WAR is a fearful and wonderful teacher of topography. Places and objects which a few months ago were known only to travellers, or those dwelling on the spot, are now "familiar as household roads." Washington and its adjacent localities  are to the majority of readers now as well known to them as to their denizens. Among the more prominent spots is the Chain Bridge, which crosses the Potomac river at the Little Falls, about five miles above Washington City. It is the direct route from the camp at Tenellytown and Georgetown to Lewinsville and Langley, and is consequently a position of much importance. Our readers will perceive that the National Government has erected a powerful battery on the Maryland side, so as to sweep with utter destruction any hostile force. Now that the Federal Capital is safe, we trust Kentucky, Missouri and Tennessee will be rescued from the rebel hordes, whose presence is unwelcome to the people of those States as it is humiliating to the National cause. (at 389-90.)
Today, I'd venture to speculate that once again, few outside the Washington area know the Chain Bridge! But Lumley's sketch reminds us of  the importance of such places over 150 years ago. So the next time you cross the river there, whether because you commute across the bridge daily, or because you are on a vacation in the area, think back to the sketch and engraving as you look up at the bluffs overlooking the Potomac.

Source

Benjamin Franklin Cooling III & Walton H. Owen II, Mr. Lincoln's Forts: A Guide to the Civil War Defenses of Washington (2010 ed.);  Frank Leslie's Illustrated Newspaper, Nov. 9, 1861; OR1:21:1, 911.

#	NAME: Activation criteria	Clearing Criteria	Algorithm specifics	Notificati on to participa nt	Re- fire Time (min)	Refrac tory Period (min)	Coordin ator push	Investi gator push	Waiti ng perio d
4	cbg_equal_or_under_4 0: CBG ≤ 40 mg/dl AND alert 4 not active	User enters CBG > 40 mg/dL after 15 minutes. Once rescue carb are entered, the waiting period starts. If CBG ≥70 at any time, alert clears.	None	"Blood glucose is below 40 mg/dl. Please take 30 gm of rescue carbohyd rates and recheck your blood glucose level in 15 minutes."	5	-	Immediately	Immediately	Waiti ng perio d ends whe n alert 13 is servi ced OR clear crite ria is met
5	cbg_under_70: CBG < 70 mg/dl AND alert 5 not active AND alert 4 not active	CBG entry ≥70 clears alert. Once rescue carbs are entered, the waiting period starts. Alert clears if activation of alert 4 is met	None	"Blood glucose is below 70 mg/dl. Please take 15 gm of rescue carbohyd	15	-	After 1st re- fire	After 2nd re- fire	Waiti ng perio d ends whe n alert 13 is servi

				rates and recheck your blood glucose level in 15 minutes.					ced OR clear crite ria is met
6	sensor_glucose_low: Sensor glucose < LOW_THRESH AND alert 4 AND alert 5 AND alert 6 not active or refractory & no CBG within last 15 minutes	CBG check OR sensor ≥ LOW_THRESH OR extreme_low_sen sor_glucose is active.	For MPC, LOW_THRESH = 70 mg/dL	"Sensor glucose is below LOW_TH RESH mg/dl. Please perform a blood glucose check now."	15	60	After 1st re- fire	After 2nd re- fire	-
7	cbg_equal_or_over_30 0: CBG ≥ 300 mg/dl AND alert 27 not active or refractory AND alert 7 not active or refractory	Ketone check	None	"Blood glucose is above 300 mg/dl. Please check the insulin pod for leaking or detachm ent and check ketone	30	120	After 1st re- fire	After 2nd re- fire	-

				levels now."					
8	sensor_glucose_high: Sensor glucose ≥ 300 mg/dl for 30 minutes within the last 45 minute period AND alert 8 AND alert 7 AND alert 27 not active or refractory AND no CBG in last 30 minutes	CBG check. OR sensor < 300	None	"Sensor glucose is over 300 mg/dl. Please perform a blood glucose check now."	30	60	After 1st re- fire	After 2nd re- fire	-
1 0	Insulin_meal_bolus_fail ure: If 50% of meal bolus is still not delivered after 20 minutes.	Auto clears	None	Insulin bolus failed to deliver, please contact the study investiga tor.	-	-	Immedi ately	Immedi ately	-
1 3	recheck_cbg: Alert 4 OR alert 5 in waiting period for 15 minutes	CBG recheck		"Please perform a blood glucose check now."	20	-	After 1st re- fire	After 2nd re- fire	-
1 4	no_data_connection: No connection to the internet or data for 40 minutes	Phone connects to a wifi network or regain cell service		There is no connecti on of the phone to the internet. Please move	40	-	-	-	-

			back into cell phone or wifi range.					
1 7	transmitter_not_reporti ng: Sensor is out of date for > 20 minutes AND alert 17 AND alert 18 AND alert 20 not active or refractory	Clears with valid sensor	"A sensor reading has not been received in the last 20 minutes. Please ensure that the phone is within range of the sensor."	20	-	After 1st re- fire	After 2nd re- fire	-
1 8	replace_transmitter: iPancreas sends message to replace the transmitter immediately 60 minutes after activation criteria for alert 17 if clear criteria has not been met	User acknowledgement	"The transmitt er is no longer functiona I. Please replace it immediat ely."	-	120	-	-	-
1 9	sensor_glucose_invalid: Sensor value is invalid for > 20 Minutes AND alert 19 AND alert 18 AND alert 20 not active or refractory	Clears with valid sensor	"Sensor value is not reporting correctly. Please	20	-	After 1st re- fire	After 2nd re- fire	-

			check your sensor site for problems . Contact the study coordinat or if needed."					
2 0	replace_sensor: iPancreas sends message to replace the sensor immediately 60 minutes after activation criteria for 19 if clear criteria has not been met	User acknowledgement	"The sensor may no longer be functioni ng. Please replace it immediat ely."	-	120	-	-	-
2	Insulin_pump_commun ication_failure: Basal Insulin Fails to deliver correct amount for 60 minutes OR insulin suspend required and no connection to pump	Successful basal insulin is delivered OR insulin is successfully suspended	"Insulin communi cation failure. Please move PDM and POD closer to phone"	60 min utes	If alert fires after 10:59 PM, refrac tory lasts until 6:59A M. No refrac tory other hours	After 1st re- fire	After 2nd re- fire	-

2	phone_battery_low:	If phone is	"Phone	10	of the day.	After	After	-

Friday, March 6, 2015

Civil War Views: Lower Battery at Chain Bridge

As readers may have noticed, things are a bit "quiet along the Potomac" here on the blog! With a newborn and increased responsibilities on the home front, the time I have for research and writing each night has dwindled considerably. That said, I have many new topics in the pipeline, and much of the related research is substantially completed, so I hope that I will be able to post some original, in-depth content here as we head into the spring and summer. In the meantime, I am launching a new visual series on the blog called, "Civil War Views."

I've recently come across some amazing drawings and photographs of wartime Washington, DC and Northern Virginia. It seems that every day that the Library of Congress, the National Archives, and other institutions are making more and more visual content available on the Internet. Rather than just post a newly discovered image on Facebook or Twitter, I felt it would be nice to offer a little context about the photograph, sketch, or engraving in a good, old-fashioned blog post! So now, without further ado, here is the first installment. . . .

I've written extensively about Chain Bridge over the years. Many of my posts have focused on the defenses that the Union Army erected to protect this key Potomac River crossing. I particularly like this relatively obscure photograph of the Lower Battery at Chain Bridge:

"Battery at Chain Bridge, Washington, D.C. 1862" (courtesy of the Library of Congress).

The photograph shows the battery that was established in 1861 on the Washington side of Chain Bridge. Gun crews pose next to a 12-pounder howitzer (l) and 24-pounder howitzer (r). (Thanks to my friend and fellow blogger Craig Swain for helping to verify!)  The artillery is positioned to fire through embrasures in the earthwork. A few soldiers stand guard, while others mill around at the end of the bridge. The Chesapeake & Ohio Canal is visible to the right side of the photograph. Incidentally, another gun emplacement, known as Battery Martin Scott, was located on the bluffs above the battery pictured here. More on that one in a future Civil War Views post!

Source

Benjamin Franklin Cooling III & Walton H. Owen II, Mr. Lincoln's Forts: A Guide to the Civil War Defenses of Washington (2010 ed.).